So what exactly are the right rules of engagement when it comes to distributors or project financers influencing content? Indeed, should there be any in a world where distributors are so often now required to raise signficant chunks of a budget? Could we at Raydar Media end up unwittingly stifling the very creativity that made the project a winner in the first place when we raise finance?
Well, you won’t be surprised to know that I have views aplenty on this thorny old subject, but first let’s ponder why this question is still being posed when the rules of engagement have shifted so much in recent years?
Back in the day when I got into the distribution business at the brilliant ITEL (sadly no longer but once a true force in distribution), I could not quite believe my luck that I had a job I didn’t even know had existed… selling TV shows. Distributors did what it said on the tin… they distributed. Talk of “shrinking budgets” and the words “multi-platform” were not even in our vocabulary, the task in hand being to head off down to MIPTV and MIPCOM, brochures in hand and VHS cassettes (please no laughter) at the ready, poised to sign deals aplenty.
They were golden days blighted not by global recessions and increasing focus on “ROI”. We were judged by our paymasters on our ability to sell shows for good license fees, and it was very clear that we were required to “stick to the knitting” and do what we did well. We were almost always handed completed shows, and even if we had to pre-sell them or seek co-production finance for them, we were mindful not to wander outside of our natural habitat too much… we were, after all, sales people.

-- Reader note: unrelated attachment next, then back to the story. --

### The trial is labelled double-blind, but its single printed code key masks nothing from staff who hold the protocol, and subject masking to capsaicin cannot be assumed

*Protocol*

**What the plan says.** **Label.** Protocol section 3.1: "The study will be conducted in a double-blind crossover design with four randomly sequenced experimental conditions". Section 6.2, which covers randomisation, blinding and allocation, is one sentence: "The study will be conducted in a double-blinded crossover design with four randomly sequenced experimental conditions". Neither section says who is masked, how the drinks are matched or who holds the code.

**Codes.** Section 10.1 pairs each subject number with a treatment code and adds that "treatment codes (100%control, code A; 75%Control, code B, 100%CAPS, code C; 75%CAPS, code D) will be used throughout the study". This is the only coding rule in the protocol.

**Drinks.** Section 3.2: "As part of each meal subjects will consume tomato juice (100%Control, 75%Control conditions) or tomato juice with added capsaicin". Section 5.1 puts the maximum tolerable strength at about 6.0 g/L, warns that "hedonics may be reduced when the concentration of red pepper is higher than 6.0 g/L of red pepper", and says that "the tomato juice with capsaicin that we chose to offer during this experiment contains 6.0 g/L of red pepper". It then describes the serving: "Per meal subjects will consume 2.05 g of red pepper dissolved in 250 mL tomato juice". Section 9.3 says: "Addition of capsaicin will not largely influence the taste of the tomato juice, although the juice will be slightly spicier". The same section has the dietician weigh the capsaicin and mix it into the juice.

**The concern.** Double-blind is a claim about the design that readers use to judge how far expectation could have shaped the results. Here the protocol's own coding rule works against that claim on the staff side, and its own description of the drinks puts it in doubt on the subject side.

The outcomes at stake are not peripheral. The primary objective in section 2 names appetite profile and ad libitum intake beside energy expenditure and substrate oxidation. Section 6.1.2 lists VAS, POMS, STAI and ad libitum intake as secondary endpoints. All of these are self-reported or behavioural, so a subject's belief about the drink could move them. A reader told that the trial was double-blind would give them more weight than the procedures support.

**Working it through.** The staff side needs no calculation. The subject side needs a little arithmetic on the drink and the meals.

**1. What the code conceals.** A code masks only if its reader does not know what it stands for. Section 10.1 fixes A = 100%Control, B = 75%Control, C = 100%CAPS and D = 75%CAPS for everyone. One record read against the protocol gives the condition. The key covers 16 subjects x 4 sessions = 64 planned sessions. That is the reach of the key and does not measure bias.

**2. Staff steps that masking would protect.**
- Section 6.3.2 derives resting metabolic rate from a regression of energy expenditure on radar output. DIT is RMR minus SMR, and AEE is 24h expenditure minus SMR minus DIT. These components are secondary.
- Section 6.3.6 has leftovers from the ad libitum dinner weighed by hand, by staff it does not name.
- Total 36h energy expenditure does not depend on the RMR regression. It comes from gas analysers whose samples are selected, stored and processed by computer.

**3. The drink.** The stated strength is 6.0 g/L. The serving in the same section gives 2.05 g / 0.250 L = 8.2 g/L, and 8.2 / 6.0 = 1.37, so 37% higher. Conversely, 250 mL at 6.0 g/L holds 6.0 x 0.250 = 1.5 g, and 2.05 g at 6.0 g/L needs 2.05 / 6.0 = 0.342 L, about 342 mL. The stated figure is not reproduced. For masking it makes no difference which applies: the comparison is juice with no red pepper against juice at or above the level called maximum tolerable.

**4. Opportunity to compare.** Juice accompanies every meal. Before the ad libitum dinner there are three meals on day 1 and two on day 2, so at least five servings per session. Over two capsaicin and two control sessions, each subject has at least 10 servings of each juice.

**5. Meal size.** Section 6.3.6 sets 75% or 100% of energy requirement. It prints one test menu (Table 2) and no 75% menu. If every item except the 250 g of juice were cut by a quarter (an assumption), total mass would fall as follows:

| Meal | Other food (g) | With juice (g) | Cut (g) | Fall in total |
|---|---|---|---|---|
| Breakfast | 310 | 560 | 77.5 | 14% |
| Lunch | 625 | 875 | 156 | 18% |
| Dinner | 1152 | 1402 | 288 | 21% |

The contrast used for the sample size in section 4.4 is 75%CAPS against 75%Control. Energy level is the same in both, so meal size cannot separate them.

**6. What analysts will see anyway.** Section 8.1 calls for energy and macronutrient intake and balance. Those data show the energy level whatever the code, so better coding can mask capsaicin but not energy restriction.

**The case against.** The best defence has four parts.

Many still see the role of the distributor in this traditional sense and believe it still isn’t our role to offer up too many views on the creative. There is an understandable anxiety after all that should we do this, the project will be sabotaged and the essence of what it set out to be will become either – quelle horreur – a “europudding” or a “paint by numbers” format. Lines have since blurred, however, over the past decade, and our roles have evolved to the point where our views can be critical to unlocking a major part of a production budget’s finance.
The impact of the bitter global recession of 2008 combined with the rise and rise of OTT platforms has forced all of us to compete more voraciously than ever to make bigger, better and more impactful television. Television that is memorable and that secures loyalty. This bigger and better content comes with a hefty price tag and one that one sole broadcaster or platform can’t always afford to foot 100% of the bill for. So who better than a Distributor with a global Black Book of Buyer, Financiers and Commissioner contacts to help stitch deficits together? Makes sense, doesn’t it? But not if the end result is just unwatchable.
There is however a happy ending to this thorny subject. Like any happy marriage, the creative and commercial team behind a show should with due care, a bit of sensitivity and a bit of psychology (always sensible to understand what each key stakeholder in a show wants from Day 1 and what influence each should be allowed to have), to be able to produce a brilliant lovechild. OK, getting there might make for a bumpy ride and sparks will most probably fly, but the end result will most definitely be must-watch TV.
Alison Rayson is one of our pre-MIPCOM MIPBlog Ambassadors, who are coordinated by consultant Debbie Macdonald. Check out all of their posts to date here!